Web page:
The Securities and Exchange Commission (SEC) is to grant a further extension to the implementation date of sections 302 and 404 of the Sarbanes Oxley Act for foreign issuers. Donald T Nicolaisen, the SEC’s chief accountant, said: “The section 404 requirements are among the most important parts of the Sarbanes-Oxley Act, and I encourage public companies to devote the necessary resources to make sure those requirements are implemented effectively. I don’t underestimate the effort this will require for smaller companies and foreign private issuers, but this extension will provide additional time for those issuers to take a good hard look at their internal controls, as the Act contemplates.” But the extension should not be seen by non-US companies as extra breathing space, according to the SEC. Shaun Critten, senior partner at London-based advisory firm willismorris said: “It is very encouraging that the SEC is listening to foreign registrants, who feel that they do not have the time to adequately assess the design of internal controls and to put in place cost-effective, long-term remediation strategies. Some companies have been looking at band-aid solutions to get them across the implementation line, yet these solutions may not be sustainable in the long term”.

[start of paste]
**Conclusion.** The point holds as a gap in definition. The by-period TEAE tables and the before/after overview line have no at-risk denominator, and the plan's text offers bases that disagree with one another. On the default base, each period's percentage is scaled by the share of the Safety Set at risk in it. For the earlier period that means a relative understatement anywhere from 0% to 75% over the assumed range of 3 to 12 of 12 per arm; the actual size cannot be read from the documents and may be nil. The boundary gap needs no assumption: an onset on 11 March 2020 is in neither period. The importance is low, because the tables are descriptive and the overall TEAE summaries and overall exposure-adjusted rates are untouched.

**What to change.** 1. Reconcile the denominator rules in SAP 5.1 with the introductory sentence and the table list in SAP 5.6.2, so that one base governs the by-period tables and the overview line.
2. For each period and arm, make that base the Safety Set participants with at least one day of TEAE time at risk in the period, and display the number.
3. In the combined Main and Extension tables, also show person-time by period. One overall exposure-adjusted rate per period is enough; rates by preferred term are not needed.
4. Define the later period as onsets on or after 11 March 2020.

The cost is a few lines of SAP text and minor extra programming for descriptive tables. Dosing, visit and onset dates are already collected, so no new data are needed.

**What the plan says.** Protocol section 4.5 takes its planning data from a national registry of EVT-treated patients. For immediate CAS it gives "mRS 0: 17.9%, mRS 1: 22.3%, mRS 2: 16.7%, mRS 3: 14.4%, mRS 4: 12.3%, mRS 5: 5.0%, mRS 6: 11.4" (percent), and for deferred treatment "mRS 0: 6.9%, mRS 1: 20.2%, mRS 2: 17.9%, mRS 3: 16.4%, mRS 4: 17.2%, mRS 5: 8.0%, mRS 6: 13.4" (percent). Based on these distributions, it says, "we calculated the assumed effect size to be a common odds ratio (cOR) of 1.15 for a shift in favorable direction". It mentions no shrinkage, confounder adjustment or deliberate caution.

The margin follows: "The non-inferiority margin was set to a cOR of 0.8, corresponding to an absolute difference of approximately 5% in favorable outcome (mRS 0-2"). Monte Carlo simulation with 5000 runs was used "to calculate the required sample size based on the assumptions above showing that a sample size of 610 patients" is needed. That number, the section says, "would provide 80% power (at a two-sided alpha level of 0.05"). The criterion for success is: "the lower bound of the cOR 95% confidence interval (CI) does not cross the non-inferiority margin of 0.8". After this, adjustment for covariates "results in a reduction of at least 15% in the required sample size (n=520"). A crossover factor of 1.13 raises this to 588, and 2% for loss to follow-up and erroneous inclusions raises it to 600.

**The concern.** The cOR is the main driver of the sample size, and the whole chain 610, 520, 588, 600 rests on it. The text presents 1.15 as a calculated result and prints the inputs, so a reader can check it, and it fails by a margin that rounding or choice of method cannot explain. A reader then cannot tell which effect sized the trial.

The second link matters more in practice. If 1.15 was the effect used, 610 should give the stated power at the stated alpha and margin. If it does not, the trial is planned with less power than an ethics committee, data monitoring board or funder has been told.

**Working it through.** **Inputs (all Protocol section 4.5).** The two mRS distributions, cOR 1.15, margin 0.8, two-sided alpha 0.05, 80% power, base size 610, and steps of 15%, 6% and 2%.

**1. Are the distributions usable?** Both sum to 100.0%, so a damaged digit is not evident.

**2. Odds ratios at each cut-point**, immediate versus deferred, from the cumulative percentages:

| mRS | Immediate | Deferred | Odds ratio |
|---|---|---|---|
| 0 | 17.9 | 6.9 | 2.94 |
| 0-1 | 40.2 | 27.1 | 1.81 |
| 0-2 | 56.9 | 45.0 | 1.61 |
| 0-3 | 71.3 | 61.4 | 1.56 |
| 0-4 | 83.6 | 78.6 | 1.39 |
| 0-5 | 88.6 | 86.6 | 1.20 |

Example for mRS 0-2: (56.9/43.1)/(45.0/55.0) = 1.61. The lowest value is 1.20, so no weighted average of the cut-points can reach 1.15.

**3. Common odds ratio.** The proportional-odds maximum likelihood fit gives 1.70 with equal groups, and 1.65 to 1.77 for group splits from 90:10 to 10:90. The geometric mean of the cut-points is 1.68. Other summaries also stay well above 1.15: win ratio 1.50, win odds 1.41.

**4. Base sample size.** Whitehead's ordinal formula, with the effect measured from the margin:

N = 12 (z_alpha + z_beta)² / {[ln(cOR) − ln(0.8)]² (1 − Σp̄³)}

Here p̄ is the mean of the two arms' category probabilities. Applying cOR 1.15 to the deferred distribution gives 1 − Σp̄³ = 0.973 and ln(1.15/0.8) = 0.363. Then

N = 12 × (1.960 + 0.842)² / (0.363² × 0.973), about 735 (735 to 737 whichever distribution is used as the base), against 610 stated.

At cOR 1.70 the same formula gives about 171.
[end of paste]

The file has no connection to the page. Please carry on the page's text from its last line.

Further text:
A report by broking group Marsh examines the repercussions from the administration of the South Korean company, which filed for bankruptcy protection at the end of August.
Global research by C2FO suggests that smaller businesses are less concerned with the repercussions of Brexit and the upcoming US presidential election.
A squeeze on skilled talent means it now takes an average of seven weeks to fill open permanent roles in finance in the UK according to new research from financial services recruitment firm Robert Half.
Early-stage merger and acquisition deals in Asia-Pacific show nearly 10% year-on-year growth in recent months.